Okay, so we spent today on the bus driving from Memphis TN to Tulsa OK. Not exactly a thrilling day but for me this was particularly tough because of several things, the first being that I have pneumonia. Not exactly the fun thing to get on a bus ride where you’re touring the country and obtain very little sleep but even less fun when you get it on the only 3 days of the entire 2 months that you get to see your wife. Then you add on top of that that at 3:30 am this morning I had to say goodbye to my wife for 6 weeks and you get the level of exhaustion that I’ve experienced today. It was soo hard and it’s still really getting to me. I mean when I said goodbye 2 weeks ago it wasn’t as rough because I knew I’d see her shortly and also because I had soo much to do to get ready for my two schools and really didn’t have the time to seriously get upset. As long as I talked to her at least once a day and heard her voice I was okay. Well, now it will be 6 weeks and my 2 schools have just finished (which I’ll cover in a bit) and now I have no pressing things to keep my mind off of thinking about my gorgeous incredible wife and how much I miss her. But whenever I feel down about missing Kat I go talk to Jen and Dianne because I know that they’re in the same boat. We all share stories about our womyn and it makes it that much easier to bear as we all remind each other of why we’re on this ride and give each other strength to keep going. Today was a particularly tough day but I know I can make it because any time I start feeling like I want to give up I just see my wife’s face and hear her telling me how strong I am and how important it is that our story get out there and that people learn so that others don’t have to go through what we went through 2 years ago.

This conveniently brings me to Union University, the place that changed my life (both for the good and bad). But let me first say a few things about Lee, since that was the other school I was in charge of. I have a lot of mixed feelings about what happened there, mixed being that I was incredibly excited about the dialog and help we were able to offer the students but completely frustrated by the political B.S. that Dr. Conn threw our way at 10:10 the night before we were supposed to come onto campus. I mean really, I understand that he’s under a lot of pressure and I know that he really wants to ignore the gay student population that obviously does exist at his school, but as a Christian, to make a deal with us and give us his verbal contract on something and then to go back on that agreement at 10:10 the night before is just not right. Then again, it really shows how scared these administrations are that if the truth is heard then they’ll loose the power they derive from making another group less than because their students will see that GLBT people are loved, accepted, and affirmed by God.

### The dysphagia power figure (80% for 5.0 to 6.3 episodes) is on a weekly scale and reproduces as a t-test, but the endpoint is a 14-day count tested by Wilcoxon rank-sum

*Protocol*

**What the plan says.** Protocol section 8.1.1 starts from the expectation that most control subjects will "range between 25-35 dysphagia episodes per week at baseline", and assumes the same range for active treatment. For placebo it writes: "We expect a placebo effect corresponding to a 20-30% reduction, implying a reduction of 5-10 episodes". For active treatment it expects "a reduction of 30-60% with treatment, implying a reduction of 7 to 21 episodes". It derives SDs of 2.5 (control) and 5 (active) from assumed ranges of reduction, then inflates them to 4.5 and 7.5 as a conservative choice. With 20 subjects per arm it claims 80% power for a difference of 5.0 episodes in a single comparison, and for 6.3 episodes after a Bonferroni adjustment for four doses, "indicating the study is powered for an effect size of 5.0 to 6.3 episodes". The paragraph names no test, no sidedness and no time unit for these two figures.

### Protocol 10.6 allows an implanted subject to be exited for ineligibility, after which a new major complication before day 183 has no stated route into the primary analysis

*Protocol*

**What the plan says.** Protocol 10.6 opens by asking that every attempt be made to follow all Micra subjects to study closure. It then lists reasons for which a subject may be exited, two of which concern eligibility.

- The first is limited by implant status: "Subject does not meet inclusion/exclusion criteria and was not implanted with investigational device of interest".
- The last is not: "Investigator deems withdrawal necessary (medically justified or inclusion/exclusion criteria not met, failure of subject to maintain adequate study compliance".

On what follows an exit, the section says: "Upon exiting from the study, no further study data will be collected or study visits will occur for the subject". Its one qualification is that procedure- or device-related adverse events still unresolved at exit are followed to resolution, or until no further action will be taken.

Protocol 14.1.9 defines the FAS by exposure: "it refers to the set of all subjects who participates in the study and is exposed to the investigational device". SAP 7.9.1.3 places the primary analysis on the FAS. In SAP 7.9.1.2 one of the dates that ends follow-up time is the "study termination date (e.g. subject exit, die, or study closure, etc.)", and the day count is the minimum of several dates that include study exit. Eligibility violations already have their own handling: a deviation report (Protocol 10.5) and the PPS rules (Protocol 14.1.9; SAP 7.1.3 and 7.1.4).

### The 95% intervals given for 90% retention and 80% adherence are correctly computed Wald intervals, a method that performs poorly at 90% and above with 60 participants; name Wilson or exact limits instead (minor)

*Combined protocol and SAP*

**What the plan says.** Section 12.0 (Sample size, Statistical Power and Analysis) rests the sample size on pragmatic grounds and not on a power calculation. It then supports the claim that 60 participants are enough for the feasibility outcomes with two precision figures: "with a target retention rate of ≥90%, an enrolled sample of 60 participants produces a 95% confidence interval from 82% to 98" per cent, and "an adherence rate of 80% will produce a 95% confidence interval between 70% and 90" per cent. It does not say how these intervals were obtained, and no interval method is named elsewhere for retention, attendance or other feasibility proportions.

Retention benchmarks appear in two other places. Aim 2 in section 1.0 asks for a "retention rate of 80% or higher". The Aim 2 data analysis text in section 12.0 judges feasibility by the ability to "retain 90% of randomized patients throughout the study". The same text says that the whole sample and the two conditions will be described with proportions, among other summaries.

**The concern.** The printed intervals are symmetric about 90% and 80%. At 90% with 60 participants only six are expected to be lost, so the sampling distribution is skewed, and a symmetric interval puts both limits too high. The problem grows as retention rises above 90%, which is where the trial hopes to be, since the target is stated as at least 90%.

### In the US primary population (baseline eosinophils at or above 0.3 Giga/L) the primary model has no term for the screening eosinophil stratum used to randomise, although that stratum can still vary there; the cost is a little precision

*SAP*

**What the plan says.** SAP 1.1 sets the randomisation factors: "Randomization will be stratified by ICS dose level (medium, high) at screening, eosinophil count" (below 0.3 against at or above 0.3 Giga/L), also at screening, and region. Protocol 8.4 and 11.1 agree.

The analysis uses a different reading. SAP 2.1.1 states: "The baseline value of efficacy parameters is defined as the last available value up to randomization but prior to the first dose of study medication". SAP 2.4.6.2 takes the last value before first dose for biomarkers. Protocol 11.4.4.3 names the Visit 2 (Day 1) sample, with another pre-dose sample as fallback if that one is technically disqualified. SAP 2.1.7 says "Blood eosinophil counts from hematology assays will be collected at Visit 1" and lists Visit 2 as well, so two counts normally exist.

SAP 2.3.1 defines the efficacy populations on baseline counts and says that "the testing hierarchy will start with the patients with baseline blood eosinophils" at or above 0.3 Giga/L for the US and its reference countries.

Hilariously, Dr. Conn’s betrayal hurt and quite frankly was not something I was expecting. I had heard such wonderful things about him from both gay and straight students at his campus that I thought that if nothing else he was at least a man of his word. Well that just shows how much I care about people and always hope for the best. I would say I guess that will teach me but it never will, I just can’t give up on people, not even Dr. Conn. I just pray that someday he has the guts to admit that he was wrong and bring the unconditional love of God to all of his students, gay and straight alike. Now as for Union’s Dr. Dockery, his "mud pile" reception was not unexpected but at the same time it still hurt.

I mean I went to his school for 2.5 years and Kat was there for 3.5 years and just because one person knew we identified as gay and even though we stayed celibate until we were married he thought just our simply existing on his campus was a huge enough threat to warrant kicking us out!! So for this guy, 34 gay activists from across the country coming to spend an hour on the first Saturday of spring break was enough of a threat that he would not allow us to actually set foot on campus but would rather give us a mud pile in the buffer zone to hold our vigil and press conference. All I can say is predictable. But like I said, although I thought it was too good to be true when I heard we were allowed on campus I truly hoped that Dockery at least had some tiny change of heart from 2 years ago. Who knows, maybe if Kat and I go back every 2 years and keep reminding Jackson of how un-Christ like Union is, just maybe things will change. I truly believe that if the students at Union gathered together and gained a united voice that says we are tired of being indoctrinated and we would rather be educated then the administration would have no choice but to listen. I know that GLBT issues are not the only things that are taboo to talk about or even contemplate dealing with at Union. Basically anything that goes against the SBC guidelines is suppressed. If every voice that is hushed on that campus concerning all of those different issues were to band together and say that you can not keep us quiet, we have a right to question, we have a right to learn then I believe that Union would truly become a university of higher education that reflects the true Christ, as opposed to the SBC cloning station that currently exists there. So let’s practice, all together now, "We will not be assimilated!!!"

Love to all,
Dawn Davridge

Why We Must Look For a New Church Home

Randi ReitanWhile Amy Gage’s Sept. 10 Seeker’s Diary "The courage to leave — or to stay" hit home with me, it doesn’t speak to the reason a person leaves a faith community.